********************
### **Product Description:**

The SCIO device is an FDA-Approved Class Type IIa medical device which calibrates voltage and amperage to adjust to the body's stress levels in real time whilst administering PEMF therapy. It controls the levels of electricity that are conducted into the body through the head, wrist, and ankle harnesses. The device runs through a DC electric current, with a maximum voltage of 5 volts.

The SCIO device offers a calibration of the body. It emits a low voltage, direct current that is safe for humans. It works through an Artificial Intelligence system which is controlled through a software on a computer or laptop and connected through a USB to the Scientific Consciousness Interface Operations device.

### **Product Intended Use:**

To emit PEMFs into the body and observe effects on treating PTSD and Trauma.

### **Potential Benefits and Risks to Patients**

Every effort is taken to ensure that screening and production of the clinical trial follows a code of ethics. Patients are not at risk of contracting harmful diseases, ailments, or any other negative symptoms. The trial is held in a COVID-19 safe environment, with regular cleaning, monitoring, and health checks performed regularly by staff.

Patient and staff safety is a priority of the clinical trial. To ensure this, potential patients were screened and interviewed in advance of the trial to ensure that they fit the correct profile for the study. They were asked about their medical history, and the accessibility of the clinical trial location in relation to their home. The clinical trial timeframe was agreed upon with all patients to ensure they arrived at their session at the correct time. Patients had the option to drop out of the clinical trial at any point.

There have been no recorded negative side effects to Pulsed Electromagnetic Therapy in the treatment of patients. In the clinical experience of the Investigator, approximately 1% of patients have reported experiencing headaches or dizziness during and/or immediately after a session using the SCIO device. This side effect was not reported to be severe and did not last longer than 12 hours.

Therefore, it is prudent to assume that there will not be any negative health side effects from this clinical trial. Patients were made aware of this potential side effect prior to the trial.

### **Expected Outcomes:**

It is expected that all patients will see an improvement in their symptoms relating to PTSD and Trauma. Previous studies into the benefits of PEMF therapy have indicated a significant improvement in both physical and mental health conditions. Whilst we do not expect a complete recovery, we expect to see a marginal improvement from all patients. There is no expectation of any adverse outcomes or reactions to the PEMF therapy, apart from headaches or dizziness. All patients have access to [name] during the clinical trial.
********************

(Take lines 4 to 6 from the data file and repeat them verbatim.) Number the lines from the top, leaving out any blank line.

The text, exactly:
### **Product Intended Use:**

To emit PEMFs into the body and observe effects on treating PTSD and Trauma.

### **Potential Benefits and Risks to Patients**